(Alexis Soloski’s article appeared in The Village Voice, August 4.)

JoAnne Akalaitis' The Bacchae at the Public

Sixteen years after a controversial departure, a return

At the beginning of Euripides' The At the beginning of Euripides' The Bacchae, which wowed Greeks in 405 B.C., the god Dionysus returns to the city that, years earlier, had scorned him and denied his divinity. He arrives to crush Thebes, declaring: "The city of Thebes must learn, whether it will or not, that they must succumb to my mysteries."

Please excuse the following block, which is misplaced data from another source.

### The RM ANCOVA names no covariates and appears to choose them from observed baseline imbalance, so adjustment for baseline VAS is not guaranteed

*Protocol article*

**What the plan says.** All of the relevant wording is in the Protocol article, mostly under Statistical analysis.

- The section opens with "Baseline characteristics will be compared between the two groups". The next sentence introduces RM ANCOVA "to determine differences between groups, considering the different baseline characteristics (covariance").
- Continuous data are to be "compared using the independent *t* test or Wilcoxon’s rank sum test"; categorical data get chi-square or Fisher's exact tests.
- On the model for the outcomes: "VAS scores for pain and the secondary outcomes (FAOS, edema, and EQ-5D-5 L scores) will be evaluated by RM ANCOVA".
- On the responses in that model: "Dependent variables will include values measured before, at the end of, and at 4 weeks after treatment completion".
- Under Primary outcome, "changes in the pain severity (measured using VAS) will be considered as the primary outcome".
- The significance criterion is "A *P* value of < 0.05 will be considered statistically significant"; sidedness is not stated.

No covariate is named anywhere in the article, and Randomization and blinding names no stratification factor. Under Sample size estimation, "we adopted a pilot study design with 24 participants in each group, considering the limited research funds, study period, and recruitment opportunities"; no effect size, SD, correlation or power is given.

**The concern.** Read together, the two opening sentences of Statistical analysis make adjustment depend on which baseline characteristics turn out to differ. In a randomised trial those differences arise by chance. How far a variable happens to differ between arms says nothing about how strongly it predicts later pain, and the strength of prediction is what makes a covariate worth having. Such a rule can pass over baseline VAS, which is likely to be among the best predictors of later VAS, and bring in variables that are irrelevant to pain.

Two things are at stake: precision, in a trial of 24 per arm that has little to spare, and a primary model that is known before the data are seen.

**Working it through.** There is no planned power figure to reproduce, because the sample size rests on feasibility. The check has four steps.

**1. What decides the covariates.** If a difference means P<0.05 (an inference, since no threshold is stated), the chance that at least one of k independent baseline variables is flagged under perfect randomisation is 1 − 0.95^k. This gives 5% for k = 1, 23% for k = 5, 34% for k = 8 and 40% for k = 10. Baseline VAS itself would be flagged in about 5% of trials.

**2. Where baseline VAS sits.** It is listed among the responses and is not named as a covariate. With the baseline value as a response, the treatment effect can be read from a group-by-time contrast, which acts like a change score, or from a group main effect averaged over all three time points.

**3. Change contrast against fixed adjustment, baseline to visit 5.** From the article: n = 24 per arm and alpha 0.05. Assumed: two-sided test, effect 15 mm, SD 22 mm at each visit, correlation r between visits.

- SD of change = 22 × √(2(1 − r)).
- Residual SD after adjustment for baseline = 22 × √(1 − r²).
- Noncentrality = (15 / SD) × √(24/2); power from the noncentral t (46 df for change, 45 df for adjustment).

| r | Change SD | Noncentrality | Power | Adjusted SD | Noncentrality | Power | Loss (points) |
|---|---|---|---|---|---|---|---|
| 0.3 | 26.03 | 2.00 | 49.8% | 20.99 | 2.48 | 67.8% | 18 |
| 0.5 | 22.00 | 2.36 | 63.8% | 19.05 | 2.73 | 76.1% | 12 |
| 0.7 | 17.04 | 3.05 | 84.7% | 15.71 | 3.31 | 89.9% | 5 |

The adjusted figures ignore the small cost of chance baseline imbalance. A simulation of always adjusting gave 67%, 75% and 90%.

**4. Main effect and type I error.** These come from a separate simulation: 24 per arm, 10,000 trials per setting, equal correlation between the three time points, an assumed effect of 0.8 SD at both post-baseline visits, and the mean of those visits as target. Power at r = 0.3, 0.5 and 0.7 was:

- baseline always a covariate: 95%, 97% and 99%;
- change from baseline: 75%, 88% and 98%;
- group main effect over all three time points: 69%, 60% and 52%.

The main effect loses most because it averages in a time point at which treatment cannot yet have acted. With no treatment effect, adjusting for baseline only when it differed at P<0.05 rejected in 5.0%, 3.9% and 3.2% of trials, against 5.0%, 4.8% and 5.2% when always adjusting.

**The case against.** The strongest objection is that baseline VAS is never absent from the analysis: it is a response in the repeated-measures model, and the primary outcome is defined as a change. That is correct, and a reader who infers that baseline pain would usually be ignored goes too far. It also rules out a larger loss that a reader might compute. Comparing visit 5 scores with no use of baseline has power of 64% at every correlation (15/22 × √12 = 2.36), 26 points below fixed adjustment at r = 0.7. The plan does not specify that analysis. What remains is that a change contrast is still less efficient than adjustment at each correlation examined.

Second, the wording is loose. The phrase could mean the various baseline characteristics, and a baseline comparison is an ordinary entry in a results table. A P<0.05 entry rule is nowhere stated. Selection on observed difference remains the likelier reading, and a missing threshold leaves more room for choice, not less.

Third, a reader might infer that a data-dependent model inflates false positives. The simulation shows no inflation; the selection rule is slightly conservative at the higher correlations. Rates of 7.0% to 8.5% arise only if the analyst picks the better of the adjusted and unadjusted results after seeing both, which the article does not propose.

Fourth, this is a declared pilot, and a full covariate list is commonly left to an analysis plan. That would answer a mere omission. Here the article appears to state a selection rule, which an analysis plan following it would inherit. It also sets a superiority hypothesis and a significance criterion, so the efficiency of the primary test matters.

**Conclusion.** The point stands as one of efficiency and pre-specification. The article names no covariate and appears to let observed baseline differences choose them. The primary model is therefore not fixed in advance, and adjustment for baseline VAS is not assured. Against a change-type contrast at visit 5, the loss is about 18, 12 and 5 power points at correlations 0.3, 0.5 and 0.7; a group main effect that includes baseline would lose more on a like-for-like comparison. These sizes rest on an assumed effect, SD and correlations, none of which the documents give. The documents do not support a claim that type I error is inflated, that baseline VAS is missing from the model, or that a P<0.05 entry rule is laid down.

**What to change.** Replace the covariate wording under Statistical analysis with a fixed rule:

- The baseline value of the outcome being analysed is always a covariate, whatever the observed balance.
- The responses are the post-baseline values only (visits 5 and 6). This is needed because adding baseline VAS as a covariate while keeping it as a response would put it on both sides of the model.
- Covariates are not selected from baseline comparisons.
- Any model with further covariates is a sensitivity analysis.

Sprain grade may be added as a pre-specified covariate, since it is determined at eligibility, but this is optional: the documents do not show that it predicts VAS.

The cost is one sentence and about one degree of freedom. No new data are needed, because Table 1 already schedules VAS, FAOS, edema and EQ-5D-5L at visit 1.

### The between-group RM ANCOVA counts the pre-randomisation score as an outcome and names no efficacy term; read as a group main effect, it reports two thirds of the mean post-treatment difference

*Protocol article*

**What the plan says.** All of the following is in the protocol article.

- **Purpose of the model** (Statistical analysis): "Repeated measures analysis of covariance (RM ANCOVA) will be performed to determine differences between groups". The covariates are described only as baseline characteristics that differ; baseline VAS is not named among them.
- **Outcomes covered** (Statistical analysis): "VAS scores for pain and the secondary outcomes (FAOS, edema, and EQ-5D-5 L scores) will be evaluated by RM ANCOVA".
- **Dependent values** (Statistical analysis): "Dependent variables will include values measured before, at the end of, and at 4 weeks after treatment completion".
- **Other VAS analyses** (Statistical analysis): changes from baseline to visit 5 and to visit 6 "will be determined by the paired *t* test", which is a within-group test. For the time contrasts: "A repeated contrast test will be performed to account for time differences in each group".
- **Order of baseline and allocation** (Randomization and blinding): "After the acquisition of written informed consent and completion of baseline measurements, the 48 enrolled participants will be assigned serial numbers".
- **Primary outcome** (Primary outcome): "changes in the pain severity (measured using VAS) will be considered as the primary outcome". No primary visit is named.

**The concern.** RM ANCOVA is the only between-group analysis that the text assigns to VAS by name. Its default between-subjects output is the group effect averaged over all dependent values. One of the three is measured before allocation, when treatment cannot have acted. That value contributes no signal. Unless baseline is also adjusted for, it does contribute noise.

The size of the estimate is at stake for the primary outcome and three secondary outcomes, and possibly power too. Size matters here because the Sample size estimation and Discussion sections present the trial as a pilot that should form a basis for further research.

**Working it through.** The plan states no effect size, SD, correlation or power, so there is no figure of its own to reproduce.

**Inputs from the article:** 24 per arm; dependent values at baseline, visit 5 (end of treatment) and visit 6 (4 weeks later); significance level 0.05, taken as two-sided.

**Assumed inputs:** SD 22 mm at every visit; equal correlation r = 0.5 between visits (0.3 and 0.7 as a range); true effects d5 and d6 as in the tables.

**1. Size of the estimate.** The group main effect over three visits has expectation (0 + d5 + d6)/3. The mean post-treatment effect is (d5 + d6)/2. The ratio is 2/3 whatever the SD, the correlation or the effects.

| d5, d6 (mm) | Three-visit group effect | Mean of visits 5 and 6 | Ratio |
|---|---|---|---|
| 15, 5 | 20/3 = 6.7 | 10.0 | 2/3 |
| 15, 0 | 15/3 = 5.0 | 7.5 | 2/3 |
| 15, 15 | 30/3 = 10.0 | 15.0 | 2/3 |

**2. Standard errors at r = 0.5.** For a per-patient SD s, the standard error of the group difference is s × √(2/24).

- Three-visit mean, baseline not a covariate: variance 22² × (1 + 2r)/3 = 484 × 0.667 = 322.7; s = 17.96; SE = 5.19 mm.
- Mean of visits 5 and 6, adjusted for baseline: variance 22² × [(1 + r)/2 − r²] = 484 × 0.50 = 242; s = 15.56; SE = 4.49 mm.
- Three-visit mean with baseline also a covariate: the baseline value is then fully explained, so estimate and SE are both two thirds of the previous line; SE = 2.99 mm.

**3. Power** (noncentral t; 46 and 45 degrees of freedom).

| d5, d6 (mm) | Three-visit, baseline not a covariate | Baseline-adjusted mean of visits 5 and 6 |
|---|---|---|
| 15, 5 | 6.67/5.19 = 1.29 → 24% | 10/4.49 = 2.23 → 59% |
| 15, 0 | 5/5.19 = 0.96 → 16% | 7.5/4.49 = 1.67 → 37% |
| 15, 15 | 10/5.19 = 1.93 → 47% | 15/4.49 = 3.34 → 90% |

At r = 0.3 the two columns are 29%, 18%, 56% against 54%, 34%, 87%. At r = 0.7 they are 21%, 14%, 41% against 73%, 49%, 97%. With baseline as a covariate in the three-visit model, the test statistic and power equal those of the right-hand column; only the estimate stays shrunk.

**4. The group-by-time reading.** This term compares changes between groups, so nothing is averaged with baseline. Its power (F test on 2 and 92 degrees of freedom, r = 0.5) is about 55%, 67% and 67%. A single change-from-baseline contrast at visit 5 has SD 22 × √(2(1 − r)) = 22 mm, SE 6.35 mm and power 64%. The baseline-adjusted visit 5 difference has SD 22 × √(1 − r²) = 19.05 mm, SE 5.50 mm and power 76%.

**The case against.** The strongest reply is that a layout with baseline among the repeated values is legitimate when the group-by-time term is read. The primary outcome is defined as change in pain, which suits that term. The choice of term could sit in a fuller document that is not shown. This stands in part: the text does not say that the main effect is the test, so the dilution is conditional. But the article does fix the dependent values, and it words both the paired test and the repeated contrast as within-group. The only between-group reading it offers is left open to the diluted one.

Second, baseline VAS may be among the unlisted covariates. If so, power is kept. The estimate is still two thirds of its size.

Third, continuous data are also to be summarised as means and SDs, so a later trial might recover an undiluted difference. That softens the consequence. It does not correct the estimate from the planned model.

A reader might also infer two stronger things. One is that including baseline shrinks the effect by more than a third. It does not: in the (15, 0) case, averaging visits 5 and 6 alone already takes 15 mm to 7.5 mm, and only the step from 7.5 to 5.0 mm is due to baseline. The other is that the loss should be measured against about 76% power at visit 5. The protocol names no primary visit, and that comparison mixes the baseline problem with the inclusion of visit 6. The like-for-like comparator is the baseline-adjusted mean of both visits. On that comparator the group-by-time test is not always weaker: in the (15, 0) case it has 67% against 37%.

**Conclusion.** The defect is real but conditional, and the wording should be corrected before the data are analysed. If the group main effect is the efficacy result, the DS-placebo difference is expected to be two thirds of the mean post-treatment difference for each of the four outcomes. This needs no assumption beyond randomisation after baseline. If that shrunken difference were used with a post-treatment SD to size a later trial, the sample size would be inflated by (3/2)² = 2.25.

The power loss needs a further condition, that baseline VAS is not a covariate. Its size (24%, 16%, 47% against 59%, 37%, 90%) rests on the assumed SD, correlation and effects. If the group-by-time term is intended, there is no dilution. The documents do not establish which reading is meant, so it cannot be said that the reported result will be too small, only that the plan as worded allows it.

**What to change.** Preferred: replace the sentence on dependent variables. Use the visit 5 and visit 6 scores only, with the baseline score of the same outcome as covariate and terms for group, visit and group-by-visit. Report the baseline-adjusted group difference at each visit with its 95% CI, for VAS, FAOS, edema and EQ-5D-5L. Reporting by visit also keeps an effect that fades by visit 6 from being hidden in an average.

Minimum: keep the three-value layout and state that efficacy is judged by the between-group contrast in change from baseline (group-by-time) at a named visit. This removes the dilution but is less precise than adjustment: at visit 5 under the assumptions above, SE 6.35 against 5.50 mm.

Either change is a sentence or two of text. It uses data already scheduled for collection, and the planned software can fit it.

A couple millennia on, the director JoAnne Akalaitis returns to the theater that, years earlier, had scorned her. For the first time since her ouster as artistic director in 1993, only 20 months after founder Joseph Papp had named her his successor, Akalaitis will direct a play for the Public Theater—The Bacchae, which begins performances at Shakespeare in the Park's Delacorte Theater on August 11. The Public's current artistic director, Oskar Eustis, laughs at the concurrence of plots: "Let's hope that's not an analogy that plays out in real life." Then he adds, "You never know."

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